Apologize + Amends = 2nd chance
Take the time to sincerely apologize when needed. This simple action can release the people on both sides of the apology, the giver and the receiver. Apology is more than a perfunctory “I’m sorry” and it is a lesson that will serve both adults and children well.
- Take Responsibility One of the most important elements of a sincere apology is to be clear about what you can authentically take responsibility for. Rather than putting the emphasis on the other, as in “I’m sorry YOUR feelings were hurt,” it is much more empowering for both parties to find what you can ‘own.’ “I’m sorry my words came across as hurtful to you. I was feeling defensive and I was trying to blame you,” is much more likely to mend a rift.
- Avoid ‘But’s’ Taking responsibility also helps one to steer clear of the old “BUT” pitfall. This might look like: “I’m sorry my words came across as hurtful to you, BUT, you made me so angry.” Our guess is that most people have been on the receiving end of an “I’m sorry, but…” and can attest to the fact that this form of apology feels less like apology than an attempt to justify the behavior that preceded it.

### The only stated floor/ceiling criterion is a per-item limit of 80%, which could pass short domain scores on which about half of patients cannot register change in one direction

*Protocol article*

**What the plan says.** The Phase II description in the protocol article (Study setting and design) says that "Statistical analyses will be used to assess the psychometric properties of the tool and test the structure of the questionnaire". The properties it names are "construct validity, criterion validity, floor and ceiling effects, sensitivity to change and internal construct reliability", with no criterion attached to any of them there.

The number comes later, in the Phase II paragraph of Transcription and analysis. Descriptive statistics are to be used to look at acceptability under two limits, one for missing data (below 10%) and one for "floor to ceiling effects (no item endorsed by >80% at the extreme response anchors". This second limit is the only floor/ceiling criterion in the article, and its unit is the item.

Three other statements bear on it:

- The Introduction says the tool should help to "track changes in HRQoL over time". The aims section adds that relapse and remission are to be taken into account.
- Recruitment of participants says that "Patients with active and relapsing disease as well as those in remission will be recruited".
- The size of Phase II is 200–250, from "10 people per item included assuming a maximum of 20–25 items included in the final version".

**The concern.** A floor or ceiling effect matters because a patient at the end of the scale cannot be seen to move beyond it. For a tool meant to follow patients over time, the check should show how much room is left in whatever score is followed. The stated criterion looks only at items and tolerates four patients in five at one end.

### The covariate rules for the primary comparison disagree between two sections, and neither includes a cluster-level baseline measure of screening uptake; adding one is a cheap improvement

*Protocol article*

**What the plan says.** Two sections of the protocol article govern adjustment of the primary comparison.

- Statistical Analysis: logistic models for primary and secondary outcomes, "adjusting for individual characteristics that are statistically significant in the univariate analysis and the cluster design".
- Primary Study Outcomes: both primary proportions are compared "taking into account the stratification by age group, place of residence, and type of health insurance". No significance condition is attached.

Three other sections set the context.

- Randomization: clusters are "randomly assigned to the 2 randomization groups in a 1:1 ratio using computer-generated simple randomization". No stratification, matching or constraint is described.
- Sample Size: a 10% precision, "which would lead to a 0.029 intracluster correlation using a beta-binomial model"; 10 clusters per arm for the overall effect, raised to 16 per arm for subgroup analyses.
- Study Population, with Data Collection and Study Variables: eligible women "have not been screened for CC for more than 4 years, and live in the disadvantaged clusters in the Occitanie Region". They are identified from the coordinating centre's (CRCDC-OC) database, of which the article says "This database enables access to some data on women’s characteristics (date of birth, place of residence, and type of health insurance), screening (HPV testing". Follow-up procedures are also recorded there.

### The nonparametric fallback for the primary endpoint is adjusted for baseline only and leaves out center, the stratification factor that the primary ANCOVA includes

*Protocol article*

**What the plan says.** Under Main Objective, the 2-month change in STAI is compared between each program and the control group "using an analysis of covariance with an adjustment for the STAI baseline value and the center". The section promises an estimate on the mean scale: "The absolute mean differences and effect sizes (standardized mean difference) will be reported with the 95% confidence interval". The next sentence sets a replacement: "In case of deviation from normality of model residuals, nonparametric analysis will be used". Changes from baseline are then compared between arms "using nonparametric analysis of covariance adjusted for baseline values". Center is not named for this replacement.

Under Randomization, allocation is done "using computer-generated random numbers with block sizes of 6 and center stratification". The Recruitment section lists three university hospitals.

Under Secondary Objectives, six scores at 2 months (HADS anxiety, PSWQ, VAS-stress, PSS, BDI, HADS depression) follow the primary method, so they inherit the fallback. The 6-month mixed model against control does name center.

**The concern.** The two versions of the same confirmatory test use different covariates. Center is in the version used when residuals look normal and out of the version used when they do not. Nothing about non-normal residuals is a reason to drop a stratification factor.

- Make Amends Making amends can mean explaining what you intend to do so that the incident doesn’t occur again in the future, or it can mean making restitution for the action that caused the incident to begin with. Making amends is the step that separates an obligatory “sorry” from a meaningful act to show appreciation and care for the relationship you have with each other and in the end rebuild trust.
By teaching a child the steps of apology and how to truly take responsibility in relationships, you can set them up for a living a life of empowerment over victimization, and true connection to others
A couple of well noted authors have taken on the topic of APOLOGY. Beverly Engel’s The Power of Apology and bestselling author Gary Chapman, partners with Jennifer Thomas in The Five Languages of Apology.